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Creating a green & sustainable garage: Make the garage environmentally friendly by sealing, insulating and more.

November 13, 2008

Creating a green & sustainable garage
Make the garage environmentally friendly by sealing, insulating and more.
By Jessica Tobacman, marketing and communications coordinator for

Although the garage is not necessarily a focal point when building a house, deciding to remodel it in a green fashion can improve air quality and energy efficiency, and preserve our water supply. It will also cut down on heating and cooling costs, partly by separating heated and unheated spaces.

Keeping warm

To reduce a household’s energy bill and usage, first determine whether or not the garage has a seal. Use a blower door with a manometer to measure the difference between air pressures in the house and in the garage, says Doug Horgan, owner and customer service manager at BOWA Builders, Inc., in McLean, Va.. “The key thing is to get a building energy analysis,” Horgan says. A building energy analyst can assess the amount of leakage between the garage and the house, and how to reduce the number of leaks. To find a qualified energy auditor, consult your local, state or national government energy or weatherization office, Residential Energy Services Network, National Association of Energy Service Companies or the ENERGY STAR program.

If a careful analysis proves that the house is not well-sealed, homeowners can fix that by adding weather stripping between the garage and any living spaces, including walls and, if applicable, the ceiling. If a home has an attic above the garage with an access door leading down to the car storage area, adding weather stripping around the door will help provide an effective seal. Many times a set of stairs folds-down from the attic through the door. “[However,] even if the access door to the garage [from the house] is well-sealed today, weather stripping might wear out,” Horgan notes. Check it every two to three years, he says.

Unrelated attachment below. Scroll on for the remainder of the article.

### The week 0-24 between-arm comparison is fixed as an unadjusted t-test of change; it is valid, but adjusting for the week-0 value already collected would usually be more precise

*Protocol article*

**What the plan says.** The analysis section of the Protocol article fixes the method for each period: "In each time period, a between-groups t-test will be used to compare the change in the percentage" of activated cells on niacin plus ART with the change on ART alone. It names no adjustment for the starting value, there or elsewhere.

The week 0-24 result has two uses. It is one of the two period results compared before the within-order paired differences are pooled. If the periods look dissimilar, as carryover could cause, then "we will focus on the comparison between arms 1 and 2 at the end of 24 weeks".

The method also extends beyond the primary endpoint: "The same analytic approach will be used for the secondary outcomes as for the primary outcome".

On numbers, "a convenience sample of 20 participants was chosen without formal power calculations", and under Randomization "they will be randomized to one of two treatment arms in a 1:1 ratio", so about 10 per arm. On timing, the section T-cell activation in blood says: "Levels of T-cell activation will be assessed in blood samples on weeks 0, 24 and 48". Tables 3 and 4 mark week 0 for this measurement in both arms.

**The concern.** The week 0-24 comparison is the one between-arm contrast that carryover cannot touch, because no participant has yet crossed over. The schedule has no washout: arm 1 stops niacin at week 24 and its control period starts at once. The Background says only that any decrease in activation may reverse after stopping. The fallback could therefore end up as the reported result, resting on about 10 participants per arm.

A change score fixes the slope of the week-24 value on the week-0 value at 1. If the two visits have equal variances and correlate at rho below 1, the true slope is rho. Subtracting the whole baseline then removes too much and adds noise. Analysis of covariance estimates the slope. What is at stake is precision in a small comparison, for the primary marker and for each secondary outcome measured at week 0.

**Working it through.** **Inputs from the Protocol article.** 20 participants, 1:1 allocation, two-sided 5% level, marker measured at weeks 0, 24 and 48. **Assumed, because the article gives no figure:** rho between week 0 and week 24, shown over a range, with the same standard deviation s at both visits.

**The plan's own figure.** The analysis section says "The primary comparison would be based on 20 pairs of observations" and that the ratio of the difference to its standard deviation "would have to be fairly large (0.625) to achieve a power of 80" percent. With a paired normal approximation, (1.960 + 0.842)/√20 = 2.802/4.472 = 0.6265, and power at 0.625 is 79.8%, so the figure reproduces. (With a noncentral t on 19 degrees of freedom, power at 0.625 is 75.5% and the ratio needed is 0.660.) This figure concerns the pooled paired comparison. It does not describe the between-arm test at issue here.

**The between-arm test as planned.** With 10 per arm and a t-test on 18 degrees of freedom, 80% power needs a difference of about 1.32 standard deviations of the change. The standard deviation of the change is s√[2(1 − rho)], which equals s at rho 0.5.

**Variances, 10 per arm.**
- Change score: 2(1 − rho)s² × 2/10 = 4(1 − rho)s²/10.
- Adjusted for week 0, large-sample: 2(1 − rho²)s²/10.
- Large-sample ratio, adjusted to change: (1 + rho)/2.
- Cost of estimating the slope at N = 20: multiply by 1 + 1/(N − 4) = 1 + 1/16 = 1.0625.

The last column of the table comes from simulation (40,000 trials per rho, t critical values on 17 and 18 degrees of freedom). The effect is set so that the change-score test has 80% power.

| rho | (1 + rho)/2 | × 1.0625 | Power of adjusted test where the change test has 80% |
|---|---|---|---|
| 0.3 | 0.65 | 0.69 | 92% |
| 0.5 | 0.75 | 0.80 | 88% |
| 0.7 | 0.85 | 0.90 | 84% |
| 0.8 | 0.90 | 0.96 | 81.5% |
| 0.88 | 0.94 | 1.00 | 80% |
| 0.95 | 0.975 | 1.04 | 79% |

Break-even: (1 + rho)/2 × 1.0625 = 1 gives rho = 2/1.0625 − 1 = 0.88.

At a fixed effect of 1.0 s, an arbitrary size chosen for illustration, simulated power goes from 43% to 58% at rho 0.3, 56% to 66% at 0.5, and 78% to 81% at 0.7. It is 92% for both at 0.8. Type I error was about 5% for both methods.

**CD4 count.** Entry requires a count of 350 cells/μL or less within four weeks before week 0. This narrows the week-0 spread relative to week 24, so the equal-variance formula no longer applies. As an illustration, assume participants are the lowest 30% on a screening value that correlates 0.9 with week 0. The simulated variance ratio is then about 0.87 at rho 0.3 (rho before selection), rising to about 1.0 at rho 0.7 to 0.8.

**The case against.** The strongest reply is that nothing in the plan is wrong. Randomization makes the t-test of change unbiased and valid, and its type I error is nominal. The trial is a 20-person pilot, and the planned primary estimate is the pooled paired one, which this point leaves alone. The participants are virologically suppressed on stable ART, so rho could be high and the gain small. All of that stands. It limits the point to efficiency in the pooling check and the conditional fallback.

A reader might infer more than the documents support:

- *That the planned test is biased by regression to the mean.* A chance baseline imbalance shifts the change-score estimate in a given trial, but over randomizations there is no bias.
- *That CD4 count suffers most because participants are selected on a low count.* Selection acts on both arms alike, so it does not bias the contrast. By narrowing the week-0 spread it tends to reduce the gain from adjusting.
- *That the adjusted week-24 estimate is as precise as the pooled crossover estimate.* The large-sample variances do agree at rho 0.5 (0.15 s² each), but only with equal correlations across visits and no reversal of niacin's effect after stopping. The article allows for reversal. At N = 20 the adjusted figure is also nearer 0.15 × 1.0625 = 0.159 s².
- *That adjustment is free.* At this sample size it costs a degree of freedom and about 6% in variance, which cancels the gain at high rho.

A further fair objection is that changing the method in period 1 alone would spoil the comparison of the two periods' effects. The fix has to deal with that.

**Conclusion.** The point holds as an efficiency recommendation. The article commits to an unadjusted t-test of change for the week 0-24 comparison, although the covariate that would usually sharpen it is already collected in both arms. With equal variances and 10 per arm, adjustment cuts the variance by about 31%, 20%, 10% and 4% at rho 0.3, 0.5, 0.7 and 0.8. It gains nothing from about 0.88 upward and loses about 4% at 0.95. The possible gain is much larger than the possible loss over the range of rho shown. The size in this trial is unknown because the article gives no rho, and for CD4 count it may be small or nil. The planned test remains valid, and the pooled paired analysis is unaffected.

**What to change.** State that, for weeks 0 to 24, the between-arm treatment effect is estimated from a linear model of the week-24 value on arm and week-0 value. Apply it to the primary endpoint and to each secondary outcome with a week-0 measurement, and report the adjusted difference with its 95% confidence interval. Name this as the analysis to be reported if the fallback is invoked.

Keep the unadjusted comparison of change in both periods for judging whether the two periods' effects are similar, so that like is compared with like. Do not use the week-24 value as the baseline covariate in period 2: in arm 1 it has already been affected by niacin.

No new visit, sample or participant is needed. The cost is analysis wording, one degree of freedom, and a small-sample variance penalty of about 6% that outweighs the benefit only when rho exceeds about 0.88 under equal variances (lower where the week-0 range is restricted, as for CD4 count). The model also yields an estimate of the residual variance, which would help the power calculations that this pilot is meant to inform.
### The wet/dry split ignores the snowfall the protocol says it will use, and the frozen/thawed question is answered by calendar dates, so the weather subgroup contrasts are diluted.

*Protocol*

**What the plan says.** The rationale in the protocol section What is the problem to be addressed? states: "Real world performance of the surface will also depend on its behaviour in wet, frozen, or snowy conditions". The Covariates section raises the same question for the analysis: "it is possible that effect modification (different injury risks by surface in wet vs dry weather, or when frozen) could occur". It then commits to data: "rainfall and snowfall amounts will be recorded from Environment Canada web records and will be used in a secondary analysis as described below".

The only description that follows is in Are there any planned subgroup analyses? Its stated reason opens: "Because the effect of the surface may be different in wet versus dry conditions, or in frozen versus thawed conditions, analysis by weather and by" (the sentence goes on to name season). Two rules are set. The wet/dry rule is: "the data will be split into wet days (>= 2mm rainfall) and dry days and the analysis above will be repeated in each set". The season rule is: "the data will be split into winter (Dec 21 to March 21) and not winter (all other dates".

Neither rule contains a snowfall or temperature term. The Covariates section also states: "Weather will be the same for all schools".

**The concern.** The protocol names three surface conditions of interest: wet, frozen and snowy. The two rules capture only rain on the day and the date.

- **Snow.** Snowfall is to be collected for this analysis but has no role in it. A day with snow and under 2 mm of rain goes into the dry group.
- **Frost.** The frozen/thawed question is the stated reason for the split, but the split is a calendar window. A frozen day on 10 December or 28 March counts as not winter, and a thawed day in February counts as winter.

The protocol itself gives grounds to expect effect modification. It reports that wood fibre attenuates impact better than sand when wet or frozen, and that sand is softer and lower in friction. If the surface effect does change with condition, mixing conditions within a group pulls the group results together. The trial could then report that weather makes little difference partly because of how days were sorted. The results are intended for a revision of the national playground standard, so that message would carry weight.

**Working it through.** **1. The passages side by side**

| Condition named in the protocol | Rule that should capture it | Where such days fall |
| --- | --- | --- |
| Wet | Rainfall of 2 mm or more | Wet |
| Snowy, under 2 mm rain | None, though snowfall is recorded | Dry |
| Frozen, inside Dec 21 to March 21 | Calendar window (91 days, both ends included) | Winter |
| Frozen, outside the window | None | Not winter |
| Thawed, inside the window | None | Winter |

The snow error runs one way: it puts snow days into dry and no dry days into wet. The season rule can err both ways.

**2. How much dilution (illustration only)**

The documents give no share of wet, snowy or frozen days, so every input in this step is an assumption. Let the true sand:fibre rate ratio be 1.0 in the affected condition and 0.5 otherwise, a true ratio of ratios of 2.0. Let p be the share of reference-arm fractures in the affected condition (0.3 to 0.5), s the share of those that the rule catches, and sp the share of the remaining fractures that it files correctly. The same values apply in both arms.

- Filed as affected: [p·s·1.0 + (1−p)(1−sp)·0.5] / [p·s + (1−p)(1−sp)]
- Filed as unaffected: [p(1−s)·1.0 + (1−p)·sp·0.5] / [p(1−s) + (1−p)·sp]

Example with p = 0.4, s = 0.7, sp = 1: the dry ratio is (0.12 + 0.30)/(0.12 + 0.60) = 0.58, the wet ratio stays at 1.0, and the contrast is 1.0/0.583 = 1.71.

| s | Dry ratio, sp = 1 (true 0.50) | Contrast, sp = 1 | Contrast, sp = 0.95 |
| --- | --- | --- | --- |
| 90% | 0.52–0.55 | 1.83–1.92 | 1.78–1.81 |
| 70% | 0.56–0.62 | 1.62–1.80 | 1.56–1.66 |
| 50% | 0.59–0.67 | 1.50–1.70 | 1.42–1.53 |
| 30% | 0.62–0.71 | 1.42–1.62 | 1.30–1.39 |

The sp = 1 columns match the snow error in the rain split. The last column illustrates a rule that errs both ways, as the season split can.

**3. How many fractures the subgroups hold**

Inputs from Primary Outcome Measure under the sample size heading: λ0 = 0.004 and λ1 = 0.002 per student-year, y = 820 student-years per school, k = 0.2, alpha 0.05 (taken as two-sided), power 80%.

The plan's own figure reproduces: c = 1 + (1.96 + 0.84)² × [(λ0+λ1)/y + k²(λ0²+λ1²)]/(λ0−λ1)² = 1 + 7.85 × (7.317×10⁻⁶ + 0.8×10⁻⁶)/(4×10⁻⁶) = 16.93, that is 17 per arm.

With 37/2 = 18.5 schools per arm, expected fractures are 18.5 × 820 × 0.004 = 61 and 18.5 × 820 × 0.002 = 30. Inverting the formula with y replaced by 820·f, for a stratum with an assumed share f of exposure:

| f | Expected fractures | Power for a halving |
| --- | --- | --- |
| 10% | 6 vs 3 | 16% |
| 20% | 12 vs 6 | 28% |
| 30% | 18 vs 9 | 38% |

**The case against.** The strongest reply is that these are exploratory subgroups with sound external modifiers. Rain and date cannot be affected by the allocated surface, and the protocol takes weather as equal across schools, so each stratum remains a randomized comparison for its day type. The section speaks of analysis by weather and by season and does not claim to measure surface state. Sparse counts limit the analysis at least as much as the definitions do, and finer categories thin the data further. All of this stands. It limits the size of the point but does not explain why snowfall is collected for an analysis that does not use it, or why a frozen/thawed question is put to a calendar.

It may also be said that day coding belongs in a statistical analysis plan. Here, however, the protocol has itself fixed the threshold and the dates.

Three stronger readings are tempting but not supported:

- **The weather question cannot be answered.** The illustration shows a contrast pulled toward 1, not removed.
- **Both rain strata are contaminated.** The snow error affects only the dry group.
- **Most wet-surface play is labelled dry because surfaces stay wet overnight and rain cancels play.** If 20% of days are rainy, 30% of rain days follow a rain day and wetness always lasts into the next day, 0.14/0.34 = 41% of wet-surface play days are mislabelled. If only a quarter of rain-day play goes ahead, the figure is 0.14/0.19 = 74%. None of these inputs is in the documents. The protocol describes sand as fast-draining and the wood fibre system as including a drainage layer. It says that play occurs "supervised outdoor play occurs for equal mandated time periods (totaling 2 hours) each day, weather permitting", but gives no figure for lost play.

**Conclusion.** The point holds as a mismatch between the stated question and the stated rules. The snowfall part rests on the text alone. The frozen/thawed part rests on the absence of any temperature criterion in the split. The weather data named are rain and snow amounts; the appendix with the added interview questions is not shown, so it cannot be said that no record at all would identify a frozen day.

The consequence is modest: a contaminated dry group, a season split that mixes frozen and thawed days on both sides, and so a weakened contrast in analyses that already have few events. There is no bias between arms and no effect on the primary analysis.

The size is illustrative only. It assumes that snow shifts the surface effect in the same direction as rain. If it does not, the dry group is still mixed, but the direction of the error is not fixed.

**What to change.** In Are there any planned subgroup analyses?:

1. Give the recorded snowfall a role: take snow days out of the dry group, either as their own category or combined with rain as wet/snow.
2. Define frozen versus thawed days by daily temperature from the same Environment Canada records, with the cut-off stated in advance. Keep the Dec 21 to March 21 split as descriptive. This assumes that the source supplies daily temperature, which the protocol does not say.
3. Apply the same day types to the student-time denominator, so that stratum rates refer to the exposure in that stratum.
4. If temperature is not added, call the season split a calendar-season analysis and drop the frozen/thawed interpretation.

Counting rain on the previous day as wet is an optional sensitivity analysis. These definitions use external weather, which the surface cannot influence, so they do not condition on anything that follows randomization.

A potential problem with sealing the garage concerns whether the ductwork is straight. If it is not, then homeowners should pay careful attention to the turns in it. “It’s very important to make sure joints in the ductwork are well-sealed,” Horgan says. This is to prevent pollutants from the garage from moving into the whole house’s heating and air-conditioning systems, and traveling throughout the house.

After sealing the garage, insulate it. Sufficient insulation is necessary throughout the entire house, including the garage. “A good, solid blanket of [any] insulation [will suffice],” J. Byron Kellar, design builder for Neil Kelly Design/Build Remodeling says. However, some remodelers note variations among different types of insulation, and advocate for specific options. For more on the insulation debate, see link.

Homeowners should note, though, that insulation is only part of the equation. “You can spend money insulating, but if you don’t have a good seal … then much of what you’ve spent has been wasted,” Kellar says.

Choose wisely

Although attached garages provide the most convenience, they also potentially let CO into the house from the garage. If the garage is detached from the house, or even connected only by a breezeway, this problem is eliminated. A breezeway links two structures, and generally has a roof and may or may not have walls.

One way to monitor the amount of CO in the house and in the garage is to keep a CO detector in the hall next to the garage, Alex Dean, CR, president of The Alexander Group, Inc., in Kensington, Md., says.

In addition to the exhaust fumes that cars regularly discharge into the garage, many residents store chemicals there, including paints, pesticides, herbicides, solvents and gas cans, says Tim Cook, owner of ENVI Construction, LLC, in Portland, Ore. “[These] can be sucked into the house through changes in air pressure, contaminating the air of the home,” he says. “Chemicals mix with the air because of draft[s].”

Dean suggests installing an exhaust fan directed to the outdoors that switches on immediately when residents open the garage door. “[This will] blow the exhaust out of the garage,” Horgan says.

Because of this, homeowners should carefully choose which chemicals to store in the garage. To determine the conditions in which to keep them, do the obvious and first read the labels, Kellar says. These contain recommendations, including the correct temperatures. If you must store chemicals in the garage, Cook suggests purchasing a container solely for them or using an airtight locker. Use a cabinet or closet with vents and a lock for assurance, with the major goal of maintaining clean indoor air, Kellar says.